Newt Gingrich resorted to that weapon in his determination to win the South Carolina primaries.
The story began last Monday night at the Myrtle Beach Republican presidential debate. The following exchange took place between the journalist Juan Williams, moderating the debate, and Newt Gingrich. I quote the whole of the exchange so that you can get the full flavor of it. I have bolded Williams' comments below to make it easier for you to see what he actually says:
WILLIAMS: Speaker Gingrich, you recently said black Americans should demand jobs, not food stamps. You also said poor kids lack a strong work ethic and proposed having them work as janitors in their schools. Can’t you see that this is viewed, at a minimum, as insulting to all Americans, but particularly to black Americans?Got it? Here's what Newt Gingrich said in yesterday's speech:
GINGRICH: No. I don’t see that. (APPLAUSE) You know, my daughter, Jackie, who’s sitting back there, Jackie Cushman, reminded me that her first job was at First Baptist Church in Carrollton, Georgia, doing janitorial work at 13. And she liked earning the money. She liked learning that if you worked, you got paid. She liked being in charge of her own money, and she thought it was a good start. I had a young man in New Hampshire who walked up to me. I’ve written two newsletters now about this topic. I’ve had over 50 people write me about the jobs they got at 11, 12, 13 years of age. Ran into a young man who started a doughnut company at 11. He’s now 16. He has several restaurants that take his doughnuts. His father is thrilled that he’s 16 because he can now deliver his own doughnuts. (LAUGHTER) What I tried to say — and I think it’s fascinating, because Joe Klein reminded me that this started with an article he wrote 20 years ago. New York City pays their janitors an absurd amount of money because of the union. You could take one janitor and hire 30-some kids to work in the school for the price of one janitor, and those 30 kids would be a lot less likely to drop out. They would actually have money in their pocket. They’d learn to show up for work. They could do light janitorial duty. They could work in the cafeteria. They could work in the front office. They could work in the library. They’d be getting money, which is a good thing if you’re poor. Only the elites despise earning money. (APPLAUSE)
WILLIAMS: Well… (APPLAUSE)
WILLIAMS: The suggestion that he made was about a lack of work ethic. And I’ve got to tell you, my e-mail account, my Twitter account has been inundated with people of all races who are asking if your comments are not intended to belittle the poor and racial minorities. You saw some of this reaction during your visit… (BOOING) … to a black church in South Carolina. You saw some of this during your visit to a black church in South Carolina, where a woman asked you why you refer to President Obama as “the food stamp president.” It sounds as if you are seeking to belittle people. (BOOING)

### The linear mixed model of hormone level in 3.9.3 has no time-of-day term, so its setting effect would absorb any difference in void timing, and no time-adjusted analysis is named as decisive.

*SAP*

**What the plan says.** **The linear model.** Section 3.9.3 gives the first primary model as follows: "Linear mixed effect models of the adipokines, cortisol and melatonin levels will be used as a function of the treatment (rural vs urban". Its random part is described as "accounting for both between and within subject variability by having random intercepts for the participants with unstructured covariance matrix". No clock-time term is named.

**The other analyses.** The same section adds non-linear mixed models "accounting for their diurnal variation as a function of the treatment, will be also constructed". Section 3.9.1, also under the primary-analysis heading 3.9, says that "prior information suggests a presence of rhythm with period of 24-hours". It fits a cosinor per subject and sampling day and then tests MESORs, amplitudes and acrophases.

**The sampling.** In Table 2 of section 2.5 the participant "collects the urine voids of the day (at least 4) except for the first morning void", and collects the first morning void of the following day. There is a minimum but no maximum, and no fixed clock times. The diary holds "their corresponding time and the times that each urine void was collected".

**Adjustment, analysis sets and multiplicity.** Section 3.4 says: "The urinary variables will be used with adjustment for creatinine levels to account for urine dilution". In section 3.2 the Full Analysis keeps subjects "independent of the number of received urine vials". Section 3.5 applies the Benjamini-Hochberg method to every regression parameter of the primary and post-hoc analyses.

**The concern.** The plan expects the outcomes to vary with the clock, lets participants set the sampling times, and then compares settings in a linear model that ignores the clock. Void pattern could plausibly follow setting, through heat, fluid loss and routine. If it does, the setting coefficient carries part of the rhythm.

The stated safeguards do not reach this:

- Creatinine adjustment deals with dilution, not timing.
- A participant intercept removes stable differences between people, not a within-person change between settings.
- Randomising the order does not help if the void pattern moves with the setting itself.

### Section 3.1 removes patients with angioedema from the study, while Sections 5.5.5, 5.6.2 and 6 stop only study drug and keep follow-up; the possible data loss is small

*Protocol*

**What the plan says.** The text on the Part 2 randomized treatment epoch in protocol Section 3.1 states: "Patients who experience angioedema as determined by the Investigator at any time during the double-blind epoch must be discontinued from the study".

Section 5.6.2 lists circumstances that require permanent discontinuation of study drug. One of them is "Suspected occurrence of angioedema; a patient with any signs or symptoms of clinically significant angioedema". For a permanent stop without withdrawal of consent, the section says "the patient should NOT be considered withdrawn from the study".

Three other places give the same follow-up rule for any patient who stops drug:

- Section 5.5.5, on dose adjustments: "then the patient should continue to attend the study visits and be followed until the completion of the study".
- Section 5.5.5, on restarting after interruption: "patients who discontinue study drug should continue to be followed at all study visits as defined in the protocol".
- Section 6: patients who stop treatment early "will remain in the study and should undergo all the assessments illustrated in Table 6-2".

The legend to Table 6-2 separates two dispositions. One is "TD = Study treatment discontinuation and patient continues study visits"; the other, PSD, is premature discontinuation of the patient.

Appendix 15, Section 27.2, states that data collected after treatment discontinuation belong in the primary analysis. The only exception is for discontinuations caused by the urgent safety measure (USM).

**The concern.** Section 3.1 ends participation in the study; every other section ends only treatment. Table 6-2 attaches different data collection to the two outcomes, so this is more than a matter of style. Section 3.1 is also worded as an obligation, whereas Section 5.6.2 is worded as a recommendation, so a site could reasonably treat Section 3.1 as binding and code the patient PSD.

GINGRICH: Well, first of all, Juan, the fact is that more people have been put on food stamps by Barack Obama than any president in American history. (APPLAUSE) Now, I know among the politically correct, you’re not supposed to use facts that are uncomfortable. (LAUGHTER) (APPLAUSE) Second, you’re the one who earlier raised a key point. There’s — the area that ought to be I-73 was called by Barack Obama a corridor of shame because of unemployment. Has it improved in three years? No. They haven’t built the road. They haven’t helped the people. They haven’t done anything. (APPLAUSE) So… (APPLAUSE)
BAIER: Finish your thought, Mr. Speaker.
GINGRICH: One last thing.
BAIER: Yes, sir.
GINGRICH: So here’s my point. I believe every American of every background has been endowed by their creator with the right to pursue happiness. And if that makes liberals unhappy, I’m going to continue to find ways to help poor people learn how to get a job, learn how to get a better job and learn some day to own the job. (APPLAUSE)
GINGRICH: I had a very interesting dialogue Monday night in Myrtle Beach with Juan Williams about the idea of work, which seemed to Juan Williams to be a strange, distant concept.Astonishing stuff. Note that there was nothing in the exchange that would support the reading that work for Juan Williams is a "strange, distant concept." Note, also that Juan Williams is a well-known and hard-working journalist:
Williams is the author of Eyes on the Prize: America's Civil Rights Years, 1954-1965 (1988), a companion to the documentary series of the same name about the African-American Civil Rights Movement;Thurgood Marshall: American Revolutionary (2000), a biography of Thurgood Marshall, the first black American to serve on the Supreme Court of the United States; and Enough (2006), which was inspired by Bill Cosby's speech at the NAACP gala, and deals with Williams' critique of black leaders in America, and as he puts it the "culture of failure." Williams has received an Emmy Award and critical praise for his television documentary work and he has won several awards for investigative journalism and his opinion columns.So why did Newt imply that work is a strange and distant concept for Juan Williams?
Most likely because Williams is black. I cannot think of any other explanation.